The OECD Pillar Two Blueprint published on 12 October 2020 is aimed at addressing challenges relating to the taxation of the digital economy. Curiously, the Pillar Two Blueprint appears to conflict with the position taken by the OECD in 2015 with respect to its final report on BEPS Action 5 and the use of special IP tax regimes, which recognised the importance of R&D as a key driver of growth.
Curiously, the Pillar Two Blueprint appears to conflict with the position taken by the OECD in 2015 with respect to its final report on BEPS Action 5 and the use of special IP tax regimes, which recognised the importance of R&D as a key driver of growth.
A main element of Pillar Two is the global anti-base-erosion (GLOBE) measure, designed to ensure that multinational enterprises (MNEs) are subject to a minimum effective tax rate in 5 MIN READ each county in which they operate.
The GLOBE rules propose to introduce supplementary tax liabilities where a MNE’s effective tax rate (ETR) in a given jurisdiction falls below a certain threshold. The OECD has recommended that the GLOBE rules only apply to MNEs with consolidated revenue in excess €750 million per year. That is the same threshold as the OECD transfer pricing county by country reporting rules. Simply put, it is proposed that the ETR will be calculated by dividing an MNE’s ‘covered taxes’ by its income (subject to any allowable adjustments). For these purposes, covered taxes is broadly defined and means all taxes imposed on income or profits. If the ETR in a particular jurisdiction is below to minimum tax rate, a top-up tax equal to the shortfall is applied to the MNE’s adjusted income in the relevant jurisdiction.
The GLOBE rules account for some tax incentives such as immediate expensing and accelerated depreciation of assets as well as government grants and tax credits. The Pillar Two Blueprint proposes options to prevent these incentives being nullified. However, the Pillar Two Blueprint does not make provision for substance-based IP regimes such as those that comply with BEPS Action 5. It appears that substance based IP tax incentive regimes may be negatively affected by the implementation of the GLOBE rules as currently proposed. This may have implications for R&D activity and innovation generally.
It appears that substance based IP tax incentive regimes may be negatively affected by the implementation of the GLOBE rules as currently proposed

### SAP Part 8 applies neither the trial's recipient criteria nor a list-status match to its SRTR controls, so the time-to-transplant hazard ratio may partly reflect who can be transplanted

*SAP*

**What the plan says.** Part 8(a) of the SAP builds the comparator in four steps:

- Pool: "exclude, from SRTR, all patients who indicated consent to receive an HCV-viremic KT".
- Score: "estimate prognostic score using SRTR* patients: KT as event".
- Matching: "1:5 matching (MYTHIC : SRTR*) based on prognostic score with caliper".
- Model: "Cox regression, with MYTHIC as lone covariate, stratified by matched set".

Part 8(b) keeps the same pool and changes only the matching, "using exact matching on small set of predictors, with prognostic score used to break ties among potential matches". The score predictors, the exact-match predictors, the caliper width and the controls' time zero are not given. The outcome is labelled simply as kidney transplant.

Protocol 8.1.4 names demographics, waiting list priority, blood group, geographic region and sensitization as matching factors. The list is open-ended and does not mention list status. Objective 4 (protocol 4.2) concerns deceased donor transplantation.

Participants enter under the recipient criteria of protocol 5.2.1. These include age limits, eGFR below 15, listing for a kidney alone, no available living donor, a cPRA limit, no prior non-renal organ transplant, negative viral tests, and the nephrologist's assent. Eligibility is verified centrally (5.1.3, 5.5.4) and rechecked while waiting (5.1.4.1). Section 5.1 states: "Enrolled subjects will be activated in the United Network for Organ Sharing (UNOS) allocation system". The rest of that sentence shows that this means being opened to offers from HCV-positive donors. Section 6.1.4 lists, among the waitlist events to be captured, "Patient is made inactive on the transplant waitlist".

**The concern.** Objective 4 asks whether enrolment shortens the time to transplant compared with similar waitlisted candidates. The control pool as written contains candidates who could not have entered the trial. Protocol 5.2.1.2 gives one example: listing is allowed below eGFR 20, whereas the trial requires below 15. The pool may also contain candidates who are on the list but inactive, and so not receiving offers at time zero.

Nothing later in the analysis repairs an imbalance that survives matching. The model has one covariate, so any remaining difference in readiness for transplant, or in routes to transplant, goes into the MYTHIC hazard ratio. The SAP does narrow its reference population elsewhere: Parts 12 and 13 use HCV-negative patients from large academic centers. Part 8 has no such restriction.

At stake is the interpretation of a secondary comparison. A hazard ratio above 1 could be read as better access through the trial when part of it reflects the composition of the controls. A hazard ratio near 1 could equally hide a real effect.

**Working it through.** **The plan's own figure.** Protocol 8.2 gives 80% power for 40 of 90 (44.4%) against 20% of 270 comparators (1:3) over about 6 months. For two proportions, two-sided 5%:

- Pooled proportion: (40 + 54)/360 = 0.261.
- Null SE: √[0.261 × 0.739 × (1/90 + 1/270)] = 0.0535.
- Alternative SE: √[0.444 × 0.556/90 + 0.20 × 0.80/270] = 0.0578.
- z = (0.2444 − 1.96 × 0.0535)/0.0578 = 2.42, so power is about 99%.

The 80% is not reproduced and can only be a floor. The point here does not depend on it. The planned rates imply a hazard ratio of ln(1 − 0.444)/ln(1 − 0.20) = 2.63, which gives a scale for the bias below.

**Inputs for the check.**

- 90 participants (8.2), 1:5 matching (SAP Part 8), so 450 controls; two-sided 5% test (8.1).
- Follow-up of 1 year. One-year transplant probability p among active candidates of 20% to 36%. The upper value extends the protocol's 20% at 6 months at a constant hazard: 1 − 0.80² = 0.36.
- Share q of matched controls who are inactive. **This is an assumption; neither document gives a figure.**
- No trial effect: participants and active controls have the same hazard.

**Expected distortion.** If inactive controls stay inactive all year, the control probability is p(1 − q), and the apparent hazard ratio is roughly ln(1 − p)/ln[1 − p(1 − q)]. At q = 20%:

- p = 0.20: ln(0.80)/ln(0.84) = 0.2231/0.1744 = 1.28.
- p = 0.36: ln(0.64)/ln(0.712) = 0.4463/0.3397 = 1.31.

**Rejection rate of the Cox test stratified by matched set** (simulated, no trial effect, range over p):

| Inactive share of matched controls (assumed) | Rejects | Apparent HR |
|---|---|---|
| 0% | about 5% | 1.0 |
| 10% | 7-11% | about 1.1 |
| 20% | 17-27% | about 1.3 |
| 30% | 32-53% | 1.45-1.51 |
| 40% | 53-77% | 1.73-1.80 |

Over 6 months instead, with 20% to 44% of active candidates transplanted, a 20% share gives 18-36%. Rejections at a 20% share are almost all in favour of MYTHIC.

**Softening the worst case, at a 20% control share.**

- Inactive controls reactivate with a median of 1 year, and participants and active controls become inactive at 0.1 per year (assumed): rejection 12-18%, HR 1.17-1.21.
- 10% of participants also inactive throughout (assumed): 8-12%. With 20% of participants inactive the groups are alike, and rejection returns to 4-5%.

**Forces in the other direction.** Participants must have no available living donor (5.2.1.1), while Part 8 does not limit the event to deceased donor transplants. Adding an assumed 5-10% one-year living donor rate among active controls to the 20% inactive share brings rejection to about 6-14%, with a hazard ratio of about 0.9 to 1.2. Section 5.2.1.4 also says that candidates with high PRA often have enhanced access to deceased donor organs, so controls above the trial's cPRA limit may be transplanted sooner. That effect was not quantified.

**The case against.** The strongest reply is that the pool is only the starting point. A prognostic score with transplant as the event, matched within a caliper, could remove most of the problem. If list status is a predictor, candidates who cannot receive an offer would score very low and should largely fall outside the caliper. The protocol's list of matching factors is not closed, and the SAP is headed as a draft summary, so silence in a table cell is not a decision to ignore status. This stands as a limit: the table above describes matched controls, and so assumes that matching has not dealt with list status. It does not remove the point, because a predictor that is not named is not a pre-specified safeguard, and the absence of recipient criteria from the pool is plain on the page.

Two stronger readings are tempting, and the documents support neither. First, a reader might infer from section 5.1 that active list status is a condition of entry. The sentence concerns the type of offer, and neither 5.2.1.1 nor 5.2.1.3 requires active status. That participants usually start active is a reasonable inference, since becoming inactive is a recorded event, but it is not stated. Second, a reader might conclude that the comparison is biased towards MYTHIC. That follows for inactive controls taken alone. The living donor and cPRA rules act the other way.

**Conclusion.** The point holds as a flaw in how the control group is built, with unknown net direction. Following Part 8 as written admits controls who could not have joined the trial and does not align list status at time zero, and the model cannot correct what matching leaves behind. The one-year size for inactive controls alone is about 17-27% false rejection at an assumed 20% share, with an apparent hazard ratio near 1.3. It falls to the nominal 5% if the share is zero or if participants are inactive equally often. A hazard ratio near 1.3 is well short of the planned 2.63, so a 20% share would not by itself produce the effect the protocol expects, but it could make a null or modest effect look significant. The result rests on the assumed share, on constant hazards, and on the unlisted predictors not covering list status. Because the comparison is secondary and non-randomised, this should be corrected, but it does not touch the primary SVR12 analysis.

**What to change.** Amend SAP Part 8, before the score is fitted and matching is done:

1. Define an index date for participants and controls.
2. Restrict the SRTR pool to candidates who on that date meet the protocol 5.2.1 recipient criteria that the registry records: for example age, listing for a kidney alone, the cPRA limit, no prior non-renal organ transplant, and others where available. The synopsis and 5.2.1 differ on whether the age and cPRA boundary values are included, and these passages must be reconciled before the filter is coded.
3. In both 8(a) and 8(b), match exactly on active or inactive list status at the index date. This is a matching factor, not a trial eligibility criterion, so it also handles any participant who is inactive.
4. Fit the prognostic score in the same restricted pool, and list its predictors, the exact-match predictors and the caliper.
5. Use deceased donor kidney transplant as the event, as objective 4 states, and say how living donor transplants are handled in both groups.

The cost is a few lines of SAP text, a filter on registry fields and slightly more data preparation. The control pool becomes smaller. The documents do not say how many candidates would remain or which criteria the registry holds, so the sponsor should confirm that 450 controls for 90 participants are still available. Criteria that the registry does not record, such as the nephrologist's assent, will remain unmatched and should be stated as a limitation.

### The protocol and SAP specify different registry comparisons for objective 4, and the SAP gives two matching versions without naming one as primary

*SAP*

The OECD published its final report on Action 5, relating to the use of specified IP tax regimes, in October 2015. This report prescribes conditions for non-harmful, substance based, IP regimes. In the report, the OECD acknowledged that wellstructured IP regimes are important drivers of innovation, growth and employment. Action 5 permits R&D tax incentives provided that they are granted in accordance with the principles agreed by the forum on harmful tax practices and is focussed on the nexus approach. This requires that R&D activities related to IP must have been undertaken in the country providing the incentive in order for it to be allowable.
Having such IP regimes that foster innovation by incentivising R&D ultimately leads to an increase in economic activity and as a result, increased tax revenue. In an Irish context, non-harmful R&D tax incentive regimes are particularly important, given the prevalence of multinational pharmaceutical companies performing R&D in Ireland. An example of an Irish BEPS Action 5 compliant R&D tax incentive is the knowledge development box (KDB) corporation tax relief. It was introduced in the Finance Act 2015 and recently extended through to 2023 by the Finance Act 2020.
Broadly speaking, the KDB is a regime for the taxation of income which arises from patents and copyrighted software. It is available to companies that carry out R&D in Ireland leading to the creation of copyrighted software or patents. A company that qualifies for the regime will be entitled to a deduction equal to 50% of its qualifying profits in computing the profits of its specified trade. Such profits are therefore taxed at an effective rate of 6.25% (50% of the 12.5% corporation tax rate).
The application of this preferential rate should decrease the amount of covered taxes for the purposes of the GLOBE rules which would in turn reduce the MNE’s ETR. This may trigger an additional tax liability if the ETR falls below the specified minimum 3 rate as a result of the relief. A consequence is that intended incentives from the KBD regime (as well as similar regimes in other EU and OECD signatory countries) could be fully or partially eliminated by the GLOBE rules.
The importance of R&D in the context of the pharmaceutical industry has been brought into sharp focus by the COVID-19 pandemic and the successful development of several vaccines to prevent the virus throughout the course of 2020. The GLOBE rules will be of significant concern to MNEs in the pharmaceutical industry as well as other R&D intensive industries and could possibly negatively affect R&D activity generally due to increased costs.
A company that qualifies for the regime will be entitled to a deduction equal to 50% of its qualifying profits in computing the profits of its specified trade.